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My husband Patrick comes down with the home-improvement bug a few times a year. And he’s had it bad lately. He’s tired of the tiny bits of gravel being tracked into the house from the decomposed granite path that runs between our back deck and the side gate. He’s decided he wants to pour a new concrete sidewalk. When he told me his plan, I smiled like a good wife, but inside I was grimacing with the memory of his last concrete project, a simple landing at the foot of a porch. He filled our car with 60-pound bags of concrete, started mixing them up one by one in the wheelbarrow only to come up ten bags short. Cursing his lack of foresight, he raced to Home Depot for more bags. When he got back, the concrete he’d already poured had begun to set and didn’t mix well with the new concrete. So I was glad when he told me that this time he would not be dragging home bags of concrete. “I want to try some cart-away concrete,” he stated. “It’s concrete in a trailer that you pick up from a rental yard. Could you call around and get some information on it?”

“Sure,” I fired back, with no idea what he was talking about.

I got some answers from Jim Westmoreland, operations manager at United Rentals in Chula Vista (619-422-1105). “You need a full-size pickup with a frame-mounted hitch to haul the concrete trailer,” Westmoreland explained. “You can’t use just a bumper hitch. It’s a weight issue. A fully loaded trailer carries a yard of concrete.” A yard weighs about 3000 pounds and covers an eight-by-ten-foot area four inches thick.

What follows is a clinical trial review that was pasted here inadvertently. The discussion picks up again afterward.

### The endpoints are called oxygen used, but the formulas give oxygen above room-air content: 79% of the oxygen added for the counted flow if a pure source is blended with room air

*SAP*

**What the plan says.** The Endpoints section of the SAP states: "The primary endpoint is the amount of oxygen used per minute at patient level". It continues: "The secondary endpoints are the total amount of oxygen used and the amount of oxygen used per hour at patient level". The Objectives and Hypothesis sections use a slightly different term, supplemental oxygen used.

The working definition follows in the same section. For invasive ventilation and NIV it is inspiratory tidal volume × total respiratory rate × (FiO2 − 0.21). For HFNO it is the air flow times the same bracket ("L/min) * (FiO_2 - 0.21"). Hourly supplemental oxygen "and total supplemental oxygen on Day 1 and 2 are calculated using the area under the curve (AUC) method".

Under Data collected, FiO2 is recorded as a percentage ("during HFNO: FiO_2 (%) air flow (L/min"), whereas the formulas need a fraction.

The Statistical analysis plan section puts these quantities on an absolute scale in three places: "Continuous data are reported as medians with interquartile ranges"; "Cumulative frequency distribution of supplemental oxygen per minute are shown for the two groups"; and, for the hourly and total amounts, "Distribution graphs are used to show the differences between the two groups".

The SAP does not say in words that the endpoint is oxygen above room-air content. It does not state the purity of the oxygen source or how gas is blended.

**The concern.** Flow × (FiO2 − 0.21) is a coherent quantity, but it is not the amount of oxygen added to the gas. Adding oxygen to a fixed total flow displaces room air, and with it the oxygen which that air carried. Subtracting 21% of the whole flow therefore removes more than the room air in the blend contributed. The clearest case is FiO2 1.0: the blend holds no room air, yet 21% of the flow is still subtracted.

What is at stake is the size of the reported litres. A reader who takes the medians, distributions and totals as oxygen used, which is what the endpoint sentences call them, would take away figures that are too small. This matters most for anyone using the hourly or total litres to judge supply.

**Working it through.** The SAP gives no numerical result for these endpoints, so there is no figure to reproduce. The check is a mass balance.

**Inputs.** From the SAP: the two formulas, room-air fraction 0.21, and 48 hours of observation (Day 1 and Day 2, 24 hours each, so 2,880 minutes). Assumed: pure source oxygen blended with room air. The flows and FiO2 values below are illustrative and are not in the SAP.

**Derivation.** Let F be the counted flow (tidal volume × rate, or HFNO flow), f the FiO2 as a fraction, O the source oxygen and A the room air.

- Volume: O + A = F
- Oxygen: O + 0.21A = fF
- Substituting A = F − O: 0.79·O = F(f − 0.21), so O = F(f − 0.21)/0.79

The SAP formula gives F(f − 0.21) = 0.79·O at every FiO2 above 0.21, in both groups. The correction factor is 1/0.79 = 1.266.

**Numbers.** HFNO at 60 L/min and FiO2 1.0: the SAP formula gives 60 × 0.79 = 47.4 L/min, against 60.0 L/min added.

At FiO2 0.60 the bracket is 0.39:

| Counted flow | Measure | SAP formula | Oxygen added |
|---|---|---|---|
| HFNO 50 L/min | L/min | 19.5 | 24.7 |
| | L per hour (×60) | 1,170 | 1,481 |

United Rentals has 15 rotary mixing trailers, which look and work like mini cement trucks. United Rentals’ computer-operated system “mixes the sand, concrete powder, and gravel, and it shoots it out through a belt into the trailer dry. Then we add water to it, and you mix it up as you drive off. That is why it rotates like it does, so it’s mixing constantly as you drive. When you get to your drop site, the concrete is mixed up, and you don’t have to worry about the rocks settling.”

Some rental-yard cart-away concrete trailers are basically a big tub on wheels. Westmoreland says that type is not as versatile as the roto-mix trailers into which “you can add water to it and drive further if you need to, and you can put additives like hardeners or fiber that reinforces it, or chemicals that make it set up real quick or slow down the process of setting. With the roto-mix trailers, you can mix those right in at the job site.”

With an older tub-style concrete trailer, “It would be very hard to mix those things in. And another problem with them is the rocks settle down to the bottom, so when you go to pour it out, the rocks aren’t mixed in with the concrete.”

Westmoreland says you can travel farther with rotary mixing trailers than with the older tub style. “We had a customer go all the way to Tecate with one because he was able to add enough water to it. You couldn’t do that with a tub concrete trailer.”